Aesthetically, The Golden Plague is a pleasing release, both visually and aurally. A fantastic cover painting and logo married to a grim as fuck production, all the right influences in Bathory, Mayhem and Hellhammer, and raw, blood curdling vocals that spew forth the sewage of Hell without any apologies: these are the characteristics dominating the Lightning Swords of Death debut. A California act having honed its edge through a number of previous incarnations, they recorded one demo under this moniker in 2005 and then had the opportunity to release their debut through BlackMetal.com. But do not unfurl the banners of blasphemous victory quite yet; for though The Golden Plague wears the robe of barbaric, black metal vengeance well, it's entertainment value is sadly limited.
When entering a field such as black metal, which has already seen constant revision and trekked abroad though many palettes of creativity, there are two paths one will really tread. First, you might manage to combine the basic fundamentals of the genre with some abysmal, wretched tone or some sequence of riffing savagery that somehow equals or rivals the forebears. Second, you'll try something really different, keeping only a few of the core aesthetics intact. Lightning Swords of Death took the former path, with a simplistic but bombastic approach that mashes up the same inspiration from death and thrash metal that the mighty Quorthon once strode. If you could package up the first three Bathory records and then transplant them to Los Angeles with a few vitamin tabs of other influences, you would arrive at The Golden Plague.
This is not necessarily a negative, and the band certainly crank up the vicious undercurrent of the music to a level that might not have been possible in the mid 80s. The bass provides a heavily distorted marrow beneath which the drums rape and pillage, the guitars thick and caustic like viral sludge, and the vocals of the Autarch distorted and suitably disgusting. Tracks like "Shores of Twilight" and "Let This Knife Lead You To Us" who the band at their blitzkrieg best, rampant series of powerful if predictable notation that delivers at the very least a sound companion piece to a neckbreaking experiment. These tend towards a middle or slower pace, but the sluggish evil is extremely potent within the ghastly, distant mix. A few of the shorter tracks also deliver, like "Abomination in White" with its huge, nihilistic thrashing grooves. "Loathsome" is an enveloping if forgettable, ominous guitar interlude, while the epic 8 minute closer "Ghost of a Thousand Broken Blades" mixes up tortured, almost silly vocals with slower, plodding thrash rhythms and other dynamic effects.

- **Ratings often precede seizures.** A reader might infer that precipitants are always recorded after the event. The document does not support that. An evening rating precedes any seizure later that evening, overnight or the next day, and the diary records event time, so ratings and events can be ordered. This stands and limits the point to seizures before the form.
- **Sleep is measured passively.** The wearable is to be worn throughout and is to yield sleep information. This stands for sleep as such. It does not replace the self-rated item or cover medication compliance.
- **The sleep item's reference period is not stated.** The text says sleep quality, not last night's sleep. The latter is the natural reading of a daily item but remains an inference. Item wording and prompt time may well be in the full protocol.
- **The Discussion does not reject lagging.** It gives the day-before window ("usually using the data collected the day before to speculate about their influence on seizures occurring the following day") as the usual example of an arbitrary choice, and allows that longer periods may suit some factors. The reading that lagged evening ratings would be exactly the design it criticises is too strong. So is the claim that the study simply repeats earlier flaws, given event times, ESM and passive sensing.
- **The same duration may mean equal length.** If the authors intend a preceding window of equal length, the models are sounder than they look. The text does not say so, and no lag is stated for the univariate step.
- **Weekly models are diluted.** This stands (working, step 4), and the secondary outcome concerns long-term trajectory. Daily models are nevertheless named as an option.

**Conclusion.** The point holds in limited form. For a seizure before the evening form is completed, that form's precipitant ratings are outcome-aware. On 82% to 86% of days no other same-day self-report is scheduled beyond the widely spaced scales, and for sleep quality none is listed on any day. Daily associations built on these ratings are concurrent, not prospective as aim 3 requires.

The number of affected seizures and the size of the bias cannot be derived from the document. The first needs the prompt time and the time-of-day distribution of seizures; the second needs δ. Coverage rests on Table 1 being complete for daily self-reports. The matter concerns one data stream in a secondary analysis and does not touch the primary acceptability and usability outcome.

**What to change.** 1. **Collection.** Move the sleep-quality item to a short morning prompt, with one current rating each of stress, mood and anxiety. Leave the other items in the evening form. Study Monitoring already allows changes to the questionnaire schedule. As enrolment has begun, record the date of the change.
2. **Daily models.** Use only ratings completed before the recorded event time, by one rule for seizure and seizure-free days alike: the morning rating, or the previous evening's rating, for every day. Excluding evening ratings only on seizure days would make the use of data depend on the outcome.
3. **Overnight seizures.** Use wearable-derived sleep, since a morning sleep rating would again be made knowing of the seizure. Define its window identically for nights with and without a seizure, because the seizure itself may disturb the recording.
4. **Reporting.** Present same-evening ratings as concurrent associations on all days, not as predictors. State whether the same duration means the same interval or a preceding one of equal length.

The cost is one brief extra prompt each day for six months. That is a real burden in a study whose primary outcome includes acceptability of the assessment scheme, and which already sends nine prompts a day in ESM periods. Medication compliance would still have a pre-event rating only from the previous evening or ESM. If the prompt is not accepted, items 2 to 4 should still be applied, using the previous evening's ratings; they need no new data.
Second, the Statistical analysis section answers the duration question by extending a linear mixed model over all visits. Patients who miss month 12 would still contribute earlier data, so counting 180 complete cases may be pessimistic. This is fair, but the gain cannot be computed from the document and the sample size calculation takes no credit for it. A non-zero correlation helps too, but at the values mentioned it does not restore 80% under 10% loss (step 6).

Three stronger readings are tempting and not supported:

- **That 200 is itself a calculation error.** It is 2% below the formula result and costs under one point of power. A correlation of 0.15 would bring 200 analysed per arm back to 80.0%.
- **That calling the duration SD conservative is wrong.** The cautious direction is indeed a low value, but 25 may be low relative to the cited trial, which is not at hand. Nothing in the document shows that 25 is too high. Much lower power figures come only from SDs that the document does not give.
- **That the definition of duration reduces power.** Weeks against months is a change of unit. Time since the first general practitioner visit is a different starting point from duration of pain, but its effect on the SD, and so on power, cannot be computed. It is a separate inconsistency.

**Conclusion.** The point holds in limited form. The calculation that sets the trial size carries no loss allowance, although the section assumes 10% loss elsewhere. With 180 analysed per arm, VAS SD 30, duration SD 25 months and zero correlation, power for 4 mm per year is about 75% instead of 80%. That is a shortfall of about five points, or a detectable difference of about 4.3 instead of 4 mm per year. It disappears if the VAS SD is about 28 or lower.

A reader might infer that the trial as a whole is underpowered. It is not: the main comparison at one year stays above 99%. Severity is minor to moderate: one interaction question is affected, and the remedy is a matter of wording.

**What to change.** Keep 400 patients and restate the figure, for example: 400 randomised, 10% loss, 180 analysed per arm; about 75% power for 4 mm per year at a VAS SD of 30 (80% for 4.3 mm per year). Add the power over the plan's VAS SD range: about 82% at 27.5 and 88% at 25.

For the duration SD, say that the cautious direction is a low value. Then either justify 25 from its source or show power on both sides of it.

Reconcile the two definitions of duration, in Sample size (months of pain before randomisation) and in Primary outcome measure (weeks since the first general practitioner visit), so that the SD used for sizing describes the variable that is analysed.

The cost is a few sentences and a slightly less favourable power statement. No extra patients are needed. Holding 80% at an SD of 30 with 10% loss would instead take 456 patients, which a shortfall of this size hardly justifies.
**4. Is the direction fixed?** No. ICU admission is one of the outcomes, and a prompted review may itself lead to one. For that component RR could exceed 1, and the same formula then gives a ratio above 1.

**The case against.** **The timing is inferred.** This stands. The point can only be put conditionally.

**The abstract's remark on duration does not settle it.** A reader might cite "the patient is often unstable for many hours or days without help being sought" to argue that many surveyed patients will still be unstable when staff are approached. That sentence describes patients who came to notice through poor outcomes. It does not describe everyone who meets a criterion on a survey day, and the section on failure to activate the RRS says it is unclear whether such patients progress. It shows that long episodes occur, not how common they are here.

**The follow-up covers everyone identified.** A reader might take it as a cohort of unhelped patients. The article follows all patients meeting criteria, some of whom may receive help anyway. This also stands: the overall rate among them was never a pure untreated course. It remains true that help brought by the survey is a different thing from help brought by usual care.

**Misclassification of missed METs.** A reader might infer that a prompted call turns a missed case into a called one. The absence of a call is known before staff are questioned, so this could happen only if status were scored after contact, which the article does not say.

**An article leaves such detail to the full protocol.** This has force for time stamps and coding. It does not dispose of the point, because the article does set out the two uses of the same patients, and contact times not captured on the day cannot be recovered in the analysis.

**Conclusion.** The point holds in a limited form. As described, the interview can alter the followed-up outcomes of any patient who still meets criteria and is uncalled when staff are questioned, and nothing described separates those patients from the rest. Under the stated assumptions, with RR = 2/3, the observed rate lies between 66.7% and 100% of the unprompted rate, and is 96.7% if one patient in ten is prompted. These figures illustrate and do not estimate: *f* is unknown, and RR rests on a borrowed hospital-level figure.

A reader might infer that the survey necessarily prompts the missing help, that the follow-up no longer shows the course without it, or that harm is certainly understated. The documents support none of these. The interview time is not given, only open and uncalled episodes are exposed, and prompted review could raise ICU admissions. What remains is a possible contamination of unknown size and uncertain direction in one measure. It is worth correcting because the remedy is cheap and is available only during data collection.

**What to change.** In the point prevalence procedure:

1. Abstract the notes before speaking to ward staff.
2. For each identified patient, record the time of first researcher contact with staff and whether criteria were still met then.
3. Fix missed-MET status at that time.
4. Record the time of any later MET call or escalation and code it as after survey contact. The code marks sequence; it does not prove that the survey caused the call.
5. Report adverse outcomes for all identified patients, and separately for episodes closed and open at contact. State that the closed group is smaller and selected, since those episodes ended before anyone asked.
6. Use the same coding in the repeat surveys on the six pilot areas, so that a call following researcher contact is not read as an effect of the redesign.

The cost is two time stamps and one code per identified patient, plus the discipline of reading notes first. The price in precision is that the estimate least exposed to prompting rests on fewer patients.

The Golden Plague is just diabolic enough, just nasty enough to get a passing grade from me. It's not an album I will listen to very often unless I feel the masochistic need to have my ears pierced by uncircumsized, raw black venom. It's not nearly as well produced as its followup The Extra Dimensional Wound, yet I found the songwriting here on the debut subtly superior, the riffs not unfamiliar but somehow more effective and lethal due to the churning discourse. However, both albums are fairly consistent, and while I can't recommend this band to someone who prefers the more accessible or experimental side of the genre, those who seek the blood drained trenches might squeeze some value out of this, while they stare at that horrid and beautiful cover.
Verdict: Win [7/10]